|dc.description.abstract||The increase in foodborne illness outbreaks associated with leafy green vegetables can be attributed to the minimal processing required of this group of fresh produce. Neglecting effective microbial elimination steps result in leafy green vegetables that naturally contain microorganisms such as pathogens microorganisms. This quantitative microbial risk assessment describe the change of L. monocytogenes concentration in fresh baby spinach from farm to table. This model also consists of several scenarios to evaluate decontamination treatments, cross-contamination, and temperature abuse.
Cross-contamination was the biggest issue when ensuring safety of leafy green vegetables. Temperature abuse also increased the risk of listeriosis. On the other hand, irradiation treatment with Modified Atmosphere Packaging reduced the number of annual cases of listeriosis by 99.99%.
In addition, the validation of L. innocua used as a surrogate for L. monocytogenes in fresh baby spinach was evaluated based on reductions by washing (water and chlorine) treatments and growth at temperatures between 5 and 36oC. According to the results of the washing treatments, the concentration of L. innocua was reduced by almost 0.5 log CFU/g. This is more than that of L. monocytogenes.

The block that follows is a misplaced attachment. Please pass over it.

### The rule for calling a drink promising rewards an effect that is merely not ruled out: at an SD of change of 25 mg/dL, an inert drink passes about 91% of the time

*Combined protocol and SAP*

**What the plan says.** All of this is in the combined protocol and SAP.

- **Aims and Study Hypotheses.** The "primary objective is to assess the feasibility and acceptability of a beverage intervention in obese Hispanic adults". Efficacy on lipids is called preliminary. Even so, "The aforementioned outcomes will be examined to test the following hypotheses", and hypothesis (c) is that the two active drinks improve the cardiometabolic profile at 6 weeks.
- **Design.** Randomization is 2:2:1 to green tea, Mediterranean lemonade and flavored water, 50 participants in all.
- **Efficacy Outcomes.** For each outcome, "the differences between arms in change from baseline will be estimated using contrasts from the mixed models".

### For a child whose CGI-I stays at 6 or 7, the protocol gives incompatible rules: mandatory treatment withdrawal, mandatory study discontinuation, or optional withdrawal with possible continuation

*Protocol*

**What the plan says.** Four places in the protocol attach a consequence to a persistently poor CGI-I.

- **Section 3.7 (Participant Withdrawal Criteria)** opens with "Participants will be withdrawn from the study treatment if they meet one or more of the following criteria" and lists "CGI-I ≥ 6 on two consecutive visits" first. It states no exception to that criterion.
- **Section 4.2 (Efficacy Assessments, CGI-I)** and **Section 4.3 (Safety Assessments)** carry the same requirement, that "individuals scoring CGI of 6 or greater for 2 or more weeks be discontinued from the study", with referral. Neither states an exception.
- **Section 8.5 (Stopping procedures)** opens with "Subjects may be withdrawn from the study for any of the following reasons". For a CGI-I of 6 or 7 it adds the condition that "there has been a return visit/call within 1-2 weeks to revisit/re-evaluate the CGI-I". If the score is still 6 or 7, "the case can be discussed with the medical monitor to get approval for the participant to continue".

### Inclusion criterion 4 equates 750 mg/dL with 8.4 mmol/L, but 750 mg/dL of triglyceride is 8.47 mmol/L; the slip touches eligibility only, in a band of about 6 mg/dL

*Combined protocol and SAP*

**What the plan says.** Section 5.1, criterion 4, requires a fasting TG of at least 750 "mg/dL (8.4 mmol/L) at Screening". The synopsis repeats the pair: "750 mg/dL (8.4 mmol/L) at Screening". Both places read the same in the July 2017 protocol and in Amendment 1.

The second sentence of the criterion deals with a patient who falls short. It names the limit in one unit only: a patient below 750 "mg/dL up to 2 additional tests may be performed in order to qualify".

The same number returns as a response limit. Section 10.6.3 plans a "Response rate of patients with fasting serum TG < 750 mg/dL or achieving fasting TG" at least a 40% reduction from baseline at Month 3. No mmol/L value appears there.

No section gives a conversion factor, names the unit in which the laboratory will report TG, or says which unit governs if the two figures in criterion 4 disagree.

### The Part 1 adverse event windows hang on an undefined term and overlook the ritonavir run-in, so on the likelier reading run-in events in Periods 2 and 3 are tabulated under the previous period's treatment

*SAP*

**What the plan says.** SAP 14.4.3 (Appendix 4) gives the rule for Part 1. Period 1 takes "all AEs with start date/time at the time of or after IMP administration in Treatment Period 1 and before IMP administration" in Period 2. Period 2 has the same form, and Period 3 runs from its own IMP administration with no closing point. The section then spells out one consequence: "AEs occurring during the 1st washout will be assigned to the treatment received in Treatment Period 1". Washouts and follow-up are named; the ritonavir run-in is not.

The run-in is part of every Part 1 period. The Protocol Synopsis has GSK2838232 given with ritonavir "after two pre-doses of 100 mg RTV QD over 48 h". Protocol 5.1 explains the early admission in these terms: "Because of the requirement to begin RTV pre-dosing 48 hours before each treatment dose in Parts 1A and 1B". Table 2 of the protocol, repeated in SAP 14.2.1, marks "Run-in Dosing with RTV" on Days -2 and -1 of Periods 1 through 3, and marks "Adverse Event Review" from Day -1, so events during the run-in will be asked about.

Furthermore, the effect of natural background microflora on the growth of L. monocytogenes and L. innocua in fresh baby spinach was determined. The results showed that the growth of L. innocua was affected more than that of L. monocytogenes at temperatures 10> T >30^(o)C. Although L. innocua and L. monoctogenes are genetically similar, their behavior changes under stress conditions.
Ultimately, the dynamic growth models for L. monocytogenes in fresh baby spinach was presented. These models can be used to estimate the growth of L. monocytogenes in fresh baby spinach during distribution, storage or market, and potential growth at a consumer level.||en